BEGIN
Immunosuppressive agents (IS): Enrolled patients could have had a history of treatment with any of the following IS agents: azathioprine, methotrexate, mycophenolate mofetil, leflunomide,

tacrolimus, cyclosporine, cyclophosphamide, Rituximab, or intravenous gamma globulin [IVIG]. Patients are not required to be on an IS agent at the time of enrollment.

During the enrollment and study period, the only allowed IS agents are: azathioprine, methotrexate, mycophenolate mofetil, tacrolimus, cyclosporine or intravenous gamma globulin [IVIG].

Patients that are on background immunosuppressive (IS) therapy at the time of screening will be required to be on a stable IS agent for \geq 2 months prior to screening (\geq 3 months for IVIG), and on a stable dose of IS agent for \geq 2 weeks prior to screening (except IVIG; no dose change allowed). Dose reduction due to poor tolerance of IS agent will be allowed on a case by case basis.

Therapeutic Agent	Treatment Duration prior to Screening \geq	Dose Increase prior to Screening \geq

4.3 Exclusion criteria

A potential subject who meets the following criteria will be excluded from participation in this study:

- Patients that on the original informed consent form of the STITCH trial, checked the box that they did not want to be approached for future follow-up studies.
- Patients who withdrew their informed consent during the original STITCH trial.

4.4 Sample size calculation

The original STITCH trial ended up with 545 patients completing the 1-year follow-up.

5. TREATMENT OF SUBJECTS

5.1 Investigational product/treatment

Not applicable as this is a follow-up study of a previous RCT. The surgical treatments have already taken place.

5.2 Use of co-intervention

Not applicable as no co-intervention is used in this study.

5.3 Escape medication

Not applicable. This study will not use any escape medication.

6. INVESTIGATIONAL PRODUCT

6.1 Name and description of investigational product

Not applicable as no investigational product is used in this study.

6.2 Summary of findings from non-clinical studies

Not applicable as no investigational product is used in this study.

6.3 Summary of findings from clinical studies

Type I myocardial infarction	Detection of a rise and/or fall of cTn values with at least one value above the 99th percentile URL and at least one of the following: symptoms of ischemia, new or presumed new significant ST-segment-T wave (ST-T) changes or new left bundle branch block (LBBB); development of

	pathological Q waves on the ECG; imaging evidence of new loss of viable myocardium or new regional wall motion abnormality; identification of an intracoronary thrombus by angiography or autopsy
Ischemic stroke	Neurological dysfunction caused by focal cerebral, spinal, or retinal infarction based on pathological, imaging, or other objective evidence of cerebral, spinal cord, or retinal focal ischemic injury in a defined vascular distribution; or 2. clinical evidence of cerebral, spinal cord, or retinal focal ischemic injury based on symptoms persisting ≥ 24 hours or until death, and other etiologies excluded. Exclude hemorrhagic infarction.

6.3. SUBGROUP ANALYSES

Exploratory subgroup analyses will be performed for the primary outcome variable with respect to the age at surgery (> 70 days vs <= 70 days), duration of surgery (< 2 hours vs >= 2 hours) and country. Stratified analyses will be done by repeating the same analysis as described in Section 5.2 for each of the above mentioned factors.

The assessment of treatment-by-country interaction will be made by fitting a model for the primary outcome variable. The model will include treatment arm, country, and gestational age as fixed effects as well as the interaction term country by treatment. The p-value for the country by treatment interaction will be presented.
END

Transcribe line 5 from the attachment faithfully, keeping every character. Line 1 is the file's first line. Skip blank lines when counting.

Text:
Therapeutic Agent	Treatment Duration prior to Screening \geq	Dose Increase prior to Screening \geq